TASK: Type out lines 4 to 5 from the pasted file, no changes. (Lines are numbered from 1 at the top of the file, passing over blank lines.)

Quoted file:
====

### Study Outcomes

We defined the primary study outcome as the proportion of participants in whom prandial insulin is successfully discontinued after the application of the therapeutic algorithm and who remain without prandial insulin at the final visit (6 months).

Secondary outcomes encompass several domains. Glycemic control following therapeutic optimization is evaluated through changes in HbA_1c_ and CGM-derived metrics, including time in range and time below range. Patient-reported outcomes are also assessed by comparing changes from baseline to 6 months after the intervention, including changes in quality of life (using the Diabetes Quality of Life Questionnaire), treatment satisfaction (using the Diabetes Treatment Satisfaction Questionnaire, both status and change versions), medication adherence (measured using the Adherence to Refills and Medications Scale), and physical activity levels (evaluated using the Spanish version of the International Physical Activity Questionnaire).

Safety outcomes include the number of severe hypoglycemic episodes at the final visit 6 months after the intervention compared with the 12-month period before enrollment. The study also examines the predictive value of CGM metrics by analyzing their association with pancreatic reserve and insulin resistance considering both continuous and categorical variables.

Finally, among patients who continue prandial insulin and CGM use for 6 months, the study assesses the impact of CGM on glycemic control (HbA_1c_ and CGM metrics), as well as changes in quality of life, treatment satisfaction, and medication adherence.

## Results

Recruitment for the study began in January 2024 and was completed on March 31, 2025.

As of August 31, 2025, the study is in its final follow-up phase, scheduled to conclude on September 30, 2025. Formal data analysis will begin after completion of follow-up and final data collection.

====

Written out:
Safety outcomes include the number of severe hypoglycemic episodes at the final visit 6 months after the intervention compared with the 12-month period before enrollment. The study also examines the predictive value of CGM metrics by analyzing their association with pancreatic reserve and insulin resistance considering both continuous and categorical variables.

Finally, among patients who continue prandial insulin and CGM use for 6 months, the study assesses the impact of CGM on glycemic control (HbA_1c_ and CGM metrics), as well as changes in quality of life, treatment satisfaction, and medication adherence.